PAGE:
Grandiose Narcissism of the Billionaire Class

Are we witnessing the slow, inexorable decay of the human spirit?  A human life–or rather, its degraded facsimile–has become cheap, even contemptible, in 21st century American “society,” an aberrant place where freakish celebrities are role-models and sociopathic mega-billionaires are revered. Wealth-concentration has now reached such extremes that, in the U.S. alone, over 500 billionaires ride roughshod over the hapless, wage-frozen populace, a populace largely condemned to lifelong indebtedness in its elusive (illusive?) quest for long-term financial security. Even so, a single ray of hope penetrates such gloom in the newly energized, militant resolve of labor organizing on-the-move.

By now, it is widely recognized that, over the past 40 years or so, the disastrously fraudulent “neo-liberal” economic policies, by drastically reducing taxation and regulation of big corporations and their major shareholders, have won a one-sided class war–whereby some 90% of citizens have been forced to accept inadequate wages, uncertain job security, and even the eventual likelihood of being made obsolescent by “labor-saving” automation and/or outsourcing (offshoring) of their jobs to low-wage workers.  Moreover, young people, starting out in life with hope and optimism, now not only find themselves saddled with enormous student debt, but are also disillusioned by the realization that they are mere commodities–disposable production-units that can readily be replaced by less-costly automated systems or sweatshop labor-pools overseas.

As history repeatedly shows, it is under deteriorating social and economic conditions that the most unscrupulous, the most opportunistic–i.e., the very worst people–end up on top. And because they are the worst, they demand even more, take even more, and abuse and intimidate and/or bribe anyone who stands in their way. Such persons, sociopathic narcissists with clearly sadistic predilections, keep trashing laws and institutions, and re-designing the remnants of a half-shattered society into a criminal enterprise serving their insatiable, people-destroying appetites.  Their self-aggrandizing narcissism (or even megalomania), with its usual contempt for those who do not satisfy their “needs,” abhors real intimacy and self-sacrificing love. What they crave is power, the power to force underlings to do their bidding (with the added satisfaction of mocking and humiliating them in the process).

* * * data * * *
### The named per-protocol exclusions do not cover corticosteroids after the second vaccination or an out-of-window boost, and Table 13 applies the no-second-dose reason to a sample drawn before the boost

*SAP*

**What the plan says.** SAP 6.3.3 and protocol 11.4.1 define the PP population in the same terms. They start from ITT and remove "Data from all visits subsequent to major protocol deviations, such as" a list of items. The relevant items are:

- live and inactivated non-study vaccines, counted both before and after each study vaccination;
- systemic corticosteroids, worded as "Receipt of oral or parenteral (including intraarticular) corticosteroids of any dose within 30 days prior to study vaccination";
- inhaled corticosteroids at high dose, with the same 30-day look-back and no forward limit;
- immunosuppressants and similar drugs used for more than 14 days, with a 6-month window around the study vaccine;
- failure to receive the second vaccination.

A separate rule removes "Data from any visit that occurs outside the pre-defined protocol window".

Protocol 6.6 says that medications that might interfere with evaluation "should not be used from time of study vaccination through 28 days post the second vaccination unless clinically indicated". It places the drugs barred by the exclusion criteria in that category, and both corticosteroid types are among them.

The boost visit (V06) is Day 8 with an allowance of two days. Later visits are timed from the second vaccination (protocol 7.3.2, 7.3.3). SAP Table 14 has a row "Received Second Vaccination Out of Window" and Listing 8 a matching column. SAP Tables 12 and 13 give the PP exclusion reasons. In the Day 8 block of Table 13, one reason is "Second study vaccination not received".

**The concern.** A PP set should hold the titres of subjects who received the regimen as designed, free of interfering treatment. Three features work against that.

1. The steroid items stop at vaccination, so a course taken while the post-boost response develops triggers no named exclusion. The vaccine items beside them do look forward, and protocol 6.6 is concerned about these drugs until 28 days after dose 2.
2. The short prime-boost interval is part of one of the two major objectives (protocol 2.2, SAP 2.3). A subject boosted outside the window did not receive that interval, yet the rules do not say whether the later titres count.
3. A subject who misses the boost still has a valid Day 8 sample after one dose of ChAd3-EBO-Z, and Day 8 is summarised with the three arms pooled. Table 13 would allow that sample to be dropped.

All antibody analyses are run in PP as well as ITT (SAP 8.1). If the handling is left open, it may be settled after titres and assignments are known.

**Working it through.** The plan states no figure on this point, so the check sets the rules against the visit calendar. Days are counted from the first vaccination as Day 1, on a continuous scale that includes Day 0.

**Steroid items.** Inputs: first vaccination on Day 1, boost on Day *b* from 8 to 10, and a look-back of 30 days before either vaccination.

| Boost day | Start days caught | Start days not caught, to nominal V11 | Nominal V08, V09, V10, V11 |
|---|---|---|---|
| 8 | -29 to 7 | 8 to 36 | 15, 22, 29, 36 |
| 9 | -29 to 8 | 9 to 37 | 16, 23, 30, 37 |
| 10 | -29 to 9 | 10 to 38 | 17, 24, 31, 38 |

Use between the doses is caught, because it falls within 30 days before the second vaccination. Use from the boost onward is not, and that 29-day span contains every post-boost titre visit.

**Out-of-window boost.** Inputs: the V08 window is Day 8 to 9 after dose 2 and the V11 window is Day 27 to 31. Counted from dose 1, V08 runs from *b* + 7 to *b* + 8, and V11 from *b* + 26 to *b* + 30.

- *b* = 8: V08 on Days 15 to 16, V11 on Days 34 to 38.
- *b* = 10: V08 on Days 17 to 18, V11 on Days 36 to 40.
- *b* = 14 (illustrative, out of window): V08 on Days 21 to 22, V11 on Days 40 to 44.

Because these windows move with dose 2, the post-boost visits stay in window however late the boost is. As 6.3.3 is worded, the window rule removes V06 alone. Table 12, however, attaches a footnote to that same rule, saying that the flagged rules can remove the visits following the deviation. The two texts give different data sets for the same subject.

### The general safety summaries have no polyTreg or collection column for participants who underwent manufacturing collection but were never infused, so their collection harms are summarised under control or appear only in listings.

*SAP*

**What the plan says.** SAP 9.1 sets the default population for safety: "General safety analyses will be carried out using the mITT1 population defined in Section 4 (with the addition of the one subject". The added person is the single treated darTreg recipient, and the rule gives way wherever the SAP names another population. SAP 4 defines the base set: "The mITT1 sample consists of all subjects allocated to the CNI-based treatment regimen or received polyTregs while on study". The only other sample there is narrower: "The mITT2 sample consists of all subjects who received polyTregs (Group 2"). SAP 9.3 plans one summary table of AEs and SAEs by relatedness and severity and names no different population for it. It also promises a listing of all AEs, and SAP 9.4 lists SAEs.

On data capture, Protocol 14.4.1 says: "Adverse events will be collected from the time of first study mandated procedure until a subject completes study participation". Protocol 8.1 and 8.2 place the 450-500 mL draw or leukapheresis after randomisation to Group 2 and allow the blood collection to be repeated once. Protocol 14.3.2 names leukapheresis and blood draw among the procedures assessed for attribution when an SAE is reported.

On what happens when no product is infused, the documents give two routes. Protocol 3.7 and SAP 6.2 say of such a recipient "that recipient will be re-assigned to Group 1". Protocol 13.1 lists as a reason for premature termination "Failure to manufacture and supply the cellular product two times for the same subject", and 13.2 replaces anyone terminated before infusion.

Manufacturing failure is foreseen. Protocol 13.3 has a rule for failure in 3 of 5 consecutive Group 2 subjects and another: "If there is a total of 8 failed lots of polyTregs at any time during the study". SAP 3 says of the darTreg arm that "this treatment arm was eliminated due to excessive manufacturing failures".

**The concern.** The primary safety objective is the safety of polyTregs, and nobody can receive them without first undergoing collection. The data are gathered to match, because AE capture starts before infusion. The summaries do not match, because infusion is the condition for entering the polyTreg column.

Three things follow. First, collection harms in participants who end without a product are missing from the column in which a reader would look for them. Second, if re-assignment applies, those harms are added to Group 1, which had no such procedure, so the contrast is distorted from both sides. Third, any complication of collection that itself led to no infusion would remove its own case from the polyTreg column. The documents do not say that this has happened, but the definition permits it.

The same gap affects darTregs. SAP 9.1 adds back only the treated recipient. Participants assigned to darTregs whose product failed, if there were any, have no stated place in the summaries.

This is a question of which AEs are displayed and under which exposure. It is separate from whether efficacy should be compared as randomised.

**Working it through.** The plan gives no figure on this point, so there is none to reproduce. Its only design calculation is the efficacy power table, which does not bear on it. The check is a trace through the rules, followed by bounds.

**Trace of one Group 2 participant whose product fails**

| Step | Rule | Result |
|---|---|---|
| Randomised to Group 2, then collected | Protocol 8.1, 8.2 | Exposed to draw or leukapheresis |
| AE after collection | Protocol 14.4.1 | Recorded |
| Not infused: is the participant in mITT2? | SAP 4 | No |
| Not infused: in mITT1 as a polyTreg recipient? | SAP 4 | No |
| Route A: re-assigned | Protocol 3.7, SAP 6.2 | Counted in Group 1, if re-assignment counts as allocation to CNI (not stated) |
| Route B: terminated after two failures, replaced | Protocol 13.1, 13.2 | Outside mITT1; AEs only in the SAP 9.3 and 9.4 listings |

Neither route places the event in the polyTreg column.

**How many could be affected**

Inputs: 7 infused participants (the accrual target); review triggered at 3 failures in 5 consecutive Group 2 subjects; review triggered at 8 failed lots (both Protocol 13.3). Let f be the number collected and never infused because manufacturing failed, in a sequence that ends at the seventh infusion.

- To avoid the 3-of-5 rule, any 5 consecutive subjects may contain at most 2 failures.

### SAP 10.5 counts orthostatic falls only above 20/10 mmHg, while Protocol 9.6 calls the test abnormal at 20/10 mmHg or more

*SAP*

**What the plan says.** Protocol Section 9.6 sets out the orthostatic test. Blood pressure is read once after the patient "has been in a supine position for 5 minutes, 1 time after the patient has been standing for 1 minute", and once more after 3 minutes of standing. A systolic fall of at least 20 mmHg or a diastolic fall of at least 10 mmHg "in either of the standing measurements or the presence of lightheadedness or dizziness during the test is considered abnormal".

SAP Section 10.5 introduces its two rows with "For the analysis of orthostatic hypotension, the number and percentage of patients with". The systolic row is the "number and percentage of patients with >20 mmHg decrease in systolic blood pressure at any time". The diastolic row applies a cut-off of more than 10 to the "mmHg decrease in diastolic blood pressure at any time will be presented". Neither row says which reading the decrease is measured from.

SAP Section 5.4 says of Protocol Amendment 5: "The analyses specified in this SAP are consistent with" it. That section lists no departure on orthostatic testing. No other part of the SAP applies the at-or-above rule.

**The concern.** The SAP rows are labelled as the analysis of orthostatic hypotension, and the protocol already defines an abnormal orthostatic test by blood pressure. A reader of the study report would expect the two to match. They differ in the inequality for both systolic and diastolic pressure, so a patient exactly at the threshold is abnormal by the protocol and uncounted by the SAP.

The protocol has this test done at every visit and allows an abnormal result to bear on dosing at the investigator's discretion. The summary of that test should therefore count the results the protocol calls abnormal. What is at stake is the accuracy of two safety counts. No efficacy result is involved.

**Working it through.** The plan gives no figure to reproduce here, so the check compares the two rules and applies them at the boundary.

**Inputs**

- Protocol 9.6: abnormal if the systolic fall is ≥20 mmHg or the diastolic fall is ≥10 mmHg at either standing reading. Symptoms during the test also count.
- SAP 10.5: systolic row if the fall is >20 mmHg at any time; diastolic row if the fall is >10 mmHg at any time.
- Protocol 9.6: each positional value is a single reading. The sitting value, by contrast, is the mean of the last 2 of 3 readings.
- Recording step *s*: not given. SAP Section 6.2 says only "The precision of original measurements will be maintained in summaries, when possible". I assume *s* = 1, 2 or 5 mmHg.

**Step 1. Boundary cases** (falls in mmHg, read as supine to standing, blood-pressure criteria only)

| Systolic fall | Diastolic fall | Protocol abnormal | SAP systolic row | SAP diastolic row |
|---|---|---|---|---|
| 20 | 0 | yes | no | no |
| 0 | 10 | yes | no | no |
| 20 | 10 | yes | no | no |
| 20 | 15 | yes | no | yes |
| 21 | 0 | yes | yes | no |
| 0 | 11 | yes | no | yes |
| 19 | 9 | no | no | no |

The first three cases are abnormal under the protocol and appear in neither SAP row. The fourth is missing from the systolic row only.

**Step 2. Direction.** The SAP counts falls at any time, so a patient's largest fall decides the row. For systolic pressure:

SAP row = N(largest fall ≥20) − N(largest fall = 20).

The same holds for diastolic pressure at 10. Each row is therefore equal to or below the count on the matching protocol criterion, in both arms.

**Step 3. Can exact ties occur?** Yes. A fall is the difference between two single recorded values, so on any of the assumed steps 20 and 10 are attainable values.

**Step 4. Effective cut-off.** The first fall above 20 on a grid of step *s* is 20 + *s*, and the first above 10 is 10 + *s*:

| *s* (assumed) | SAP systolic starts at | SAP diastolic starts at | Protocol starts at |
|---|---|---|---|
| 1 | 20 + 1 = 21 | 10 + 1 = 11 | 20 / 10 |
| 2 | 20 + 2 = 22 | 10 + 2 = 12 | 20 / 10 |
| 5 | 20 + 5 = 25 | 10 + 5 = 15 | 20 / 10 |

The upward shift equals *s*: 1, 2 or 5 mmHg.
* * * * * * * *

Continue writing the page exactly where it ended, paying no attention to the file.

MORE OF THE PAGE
But the shocking, greed-addicted vulgarization of American society in recent decades is not only about Trump or Murdoch or Bezos or Musk. It is the age-old theme of moral corruption, of those who seek and seize power, not only for unlimited self-aggrandizement but to revel complacently in the suffering of others. Today, as millions starve in places like Yemen, we see, right before our eyes, self-aggrandizing mega-billionaires who shamelessly strut upon the world-scene, scorning the hundreds of millions of the hungry, war-desolated, and despairing. In a phrase: gleefully rubbing the face of humanity in the dirt.

As described by economist Thorstein Veblen during the so-called Gilded Age over a century ago, the railroad and oil barons of that era sought public envy and reverence by means of their awe-inspiring status-displays: palatial mansions, vast estates and endowed parks and museums, a fleet of yachts, and an army of servants.  For the Vanderbilts and Stanfords and Rockefellers, to name a few, that may have been enough.

Not so for today’s ultra-elite: like demi-gods, they feel compelled to ascend to the heavens, demonstrating the ultimate capacity to defy all earthly limitations.  Grandiose fantasies of a new colonialism–even on lifeless, airless, featureless Mars–are even shared with their awestruck (if puzzled) acolytes. Above all, one’s name must be emblazoned, metaphorically speaking, across the heavens: Jeff Bezos! Elon Musk! Richard Branson! Yet, like Icarus, their hubris has its limits: as their “rockets-to-nowhere” fall back to earth, they sense uneasily the pointlessness of such momentary glory.  Meanwhile, a struggling humanity looks on, baffled and appalled by the conspicuous waste involved, but suspecting that such rockets will one day take jaded, billionaire-sybarites on luxury tours of lifeless, barren destinations which mirror their emotional void within.      

Image credit: Khalil Bendib at

Intellectual historian and psychoanalytic anthropologist, William Manson (Ph.D., Columbia) has published numerous scholarly books and papers, and is a longtime contributor to Dissident Voice. Read other articles by William.